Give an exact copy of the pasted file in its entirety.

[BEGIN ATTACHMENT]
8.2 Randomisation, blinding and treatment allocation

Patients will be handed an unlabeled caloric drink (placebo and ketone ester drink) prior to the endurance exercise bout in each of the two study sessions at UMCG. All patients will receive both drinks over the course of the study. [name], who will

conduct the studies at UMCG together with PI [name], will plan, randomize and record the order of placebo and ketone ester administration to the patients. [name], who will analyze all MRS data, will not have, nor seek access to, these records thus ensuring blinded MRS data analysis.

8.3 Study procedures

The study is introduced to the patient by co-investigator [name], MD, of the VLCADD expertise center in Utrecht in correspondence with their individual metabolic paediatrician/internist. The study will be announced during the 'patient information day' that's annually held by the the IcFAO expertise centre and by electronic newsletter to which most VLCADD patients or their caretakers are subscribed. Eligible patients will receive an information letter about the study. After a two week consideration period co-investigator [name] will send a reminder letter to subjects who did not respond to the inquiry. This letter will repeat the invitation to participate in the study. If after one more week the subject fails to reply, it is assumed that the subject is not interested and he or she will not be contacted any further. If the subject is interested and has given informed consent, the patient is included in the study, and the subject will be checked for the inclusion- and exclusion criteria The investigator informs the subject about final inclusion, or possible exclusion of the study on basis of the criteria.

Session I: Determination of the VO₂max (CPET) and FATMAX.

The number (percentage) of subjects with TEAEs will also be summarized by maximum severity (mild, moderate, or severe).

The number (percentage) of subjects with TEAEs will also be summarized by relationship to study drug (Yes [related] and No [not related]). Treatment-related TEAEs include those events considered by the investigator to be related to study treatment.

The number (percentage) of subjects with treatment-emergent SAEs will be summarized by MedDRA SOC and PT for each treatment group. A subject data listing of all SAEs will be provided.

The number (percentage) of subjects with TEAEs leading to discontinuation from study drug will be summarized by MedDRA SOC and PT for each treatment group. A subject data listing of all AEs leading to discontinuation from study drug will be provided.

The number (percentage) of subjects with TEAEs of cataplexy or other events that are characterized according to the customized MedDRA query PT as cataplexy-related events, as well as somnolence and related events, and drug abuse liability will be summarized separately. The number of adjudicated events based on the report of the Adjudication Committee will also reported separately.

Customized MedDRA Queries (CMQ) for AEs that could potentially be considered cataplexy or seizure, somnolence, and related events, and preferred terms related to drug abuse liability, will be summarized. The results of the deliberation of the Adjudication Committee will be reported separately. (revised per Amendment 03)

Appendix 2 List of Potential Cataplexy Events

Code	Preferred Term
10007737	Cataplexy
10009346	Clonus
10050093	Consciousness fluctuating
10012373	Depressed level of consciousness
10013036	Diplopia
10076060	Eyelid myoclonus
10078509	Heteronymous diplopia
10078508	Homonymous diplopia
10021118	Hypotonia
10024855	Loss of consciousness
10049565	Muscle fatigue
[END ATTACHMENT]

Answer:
8.2 Randomisation, blinding and treatment allocation

Patients will be handed an unlabeled caloric drink (placebo and ketone ester drink) prior to the endurance exercise bout in each of the two study sessions at UMCG. All patients will receive both drinks over the course of the study. [name], who will

conduct the studies at UMCG together with PI [name], will plan, randomize and record the order of placebo and ketone ester administration to the patients. [name], who will analyze all MRS data, will not have, nor seek access to, these records thus ensuring blinded MRS data analysis.

8.3 Study procedures

The study is introduced to the patient by co-investigator [name], MD, of the VLCADD expertise center in Utrecht in correspondence with their individual metabolic paediatrician/internist. The study will be announced during the 'patient information day' that's annually held by the the IcFAO expertise centre and by electronic newsletter to which most VLCADD patients or their caretakers are subscribed. Eligible patients will receive an information letter about the study. After a two week consideration period co-investigator [name] will send a reminder letter to subjects who did not respond to the inquiry. This letter will repeat the invitation to participate in the study. If after one more week the subject fails to reply, it is assumed that the subject is not interested and he or she will not be contacted any further. If the subject is interested and has given informed consent, the patient is included in the study, and the subject will be checked for the inclusion- and exclusion criteria The investigator informs the subject about final inclusion, or possible exclusion of the study on basis of the criteria.

Session I: Determination of the VO₂max (CPET) and FATMAX.

The number (percentage) of subjects with TEAEs will also be summarized by maximum severity (mild, moderate, or severe).

The number (percentage) of subjects with TEAEs will also be summarized by relationship to study drug (Yes [related] and No [not related]). Treatment-related TEAEs include those events considered by the investigator to be related to study treatment.

The number (percentage) of subjects with treatment-emergent SAEs will be summarized by MedDRA SOC and PT for each treatment group. A subject data listing of all SAEs will be provided.

The number (percentage) of subjects with TEAEs leading to discontinuation from study drug will be summarized by MedDRA SOC and PT for each treatment group. A subject data listing of all AEs leading to discontinuation from study drug will be provided.

The number (percentage) of subjects with TEAEs of cataplexy or other events that are characterized according to the customized MedDRA query PT as cataplexy-related events, as well as somnolence and related events, and drug abuse liability will be summarized separately. The number of adjudicated events based on the report of the Adjudication Committee will also reported separately.

Customized MedDRA Queries (CMQ) for AEs that could potentially be considered cataplexy or seizure, somnolence, and related events, and preferred terms related to drug abuse liability, will be summarized. The results of the deliberation of the Adjudication Committee will be reported separately. (revised per Amendment 03)

Appendix 2 List of Potential Cataplexy Events

Code	Preferred Term
10007737	Cataplexy
10009346	Clonus
10050093	Consciousness fluctuating
10012373	Depressed level of consciousness
10013036	Diplopia
10076060	Eyelid myoclonus
10078509	Heteronymous diplopia
10078508	Homonymous diplopia
10021118	Hypotonia
10024855	Loss of consciousness
10049565	Muscle fatigue